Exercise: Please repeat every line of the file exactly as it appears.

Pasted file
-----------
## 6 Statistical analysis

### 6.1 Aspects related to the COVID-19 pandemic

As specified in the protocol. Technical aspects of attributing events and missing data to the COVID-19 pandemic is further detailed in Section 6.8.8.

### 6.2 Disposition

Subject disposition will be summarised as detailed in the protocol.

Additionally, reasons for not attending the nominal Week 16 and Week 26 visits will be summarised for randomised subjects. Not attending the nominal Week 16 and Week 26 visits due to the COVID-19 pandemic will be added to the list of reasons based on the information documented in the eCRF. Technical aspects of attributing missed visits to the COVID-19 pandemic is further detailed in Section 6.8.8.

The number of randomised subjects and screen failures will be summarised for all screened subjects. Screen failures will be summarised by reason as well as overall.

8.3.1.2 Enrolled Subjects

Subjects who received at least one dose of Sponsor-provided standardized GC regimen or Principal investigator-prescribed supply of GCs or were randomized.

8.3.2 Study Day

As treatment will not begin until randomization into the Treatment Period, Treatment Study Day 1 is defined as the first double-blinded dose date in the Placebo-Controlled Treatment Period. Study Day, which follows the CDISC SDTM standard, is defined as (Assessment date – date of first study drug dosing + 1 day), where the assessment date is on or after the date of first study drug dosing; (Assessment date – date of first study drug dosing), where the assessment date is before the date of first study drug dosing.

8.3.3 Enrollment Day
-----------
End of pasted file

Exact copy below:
## 6 Statistical analysis

### 6.1 Aspects related to the COVID-19 pandemic

As specified in the protocol. Technical aspects of attributing events and missing data to the COVID-19 pandemic is further detailed in Section 6.8.8.

### 6.2 Disposition

Subject disposition will be summarised as detailed in the protocol.

Additionally, reasons for not attending the nominal Week 16 and Week 26 visits will be summarised for randomised subjects. Not attending the nominal Week 16 and Week 26 visits due to the COVID-19 pandemic will be added to the list of reasons based on the information documented in the eCRF. Technical aspects of attributing missed visits to the COVID-19 pandemic is further detailed in Section 6.8.8.

The number of randomised subjects and screen failures will be summarised for all screened subjects. Screen failures will be summarised by reason as well as overall.

8.3.1.2 Enrolled Subjects

Subjects who received at least one dose of Sponsor-provided standardized GC regimen or Principal investigator-prescribed supply of GCs or were randomized.

8.3.2 Study Day

As treatment will not begin until randomization into the Treatment Period, Treatment Study Day 1 is defined as the first double-blinded dose date in the Placebo-Controlled Treatment Period. Study Day, which follows the CDISC SDTM standard, is defined as (Assessment date – date of first study drug dosing + 1 day), where the assessment date is on or after the date of first study drug dosing; (Assessment date – date of first study drug dosing), where the assessment date is before the date of first study drug dosing.

8.3.3 Enrollment Day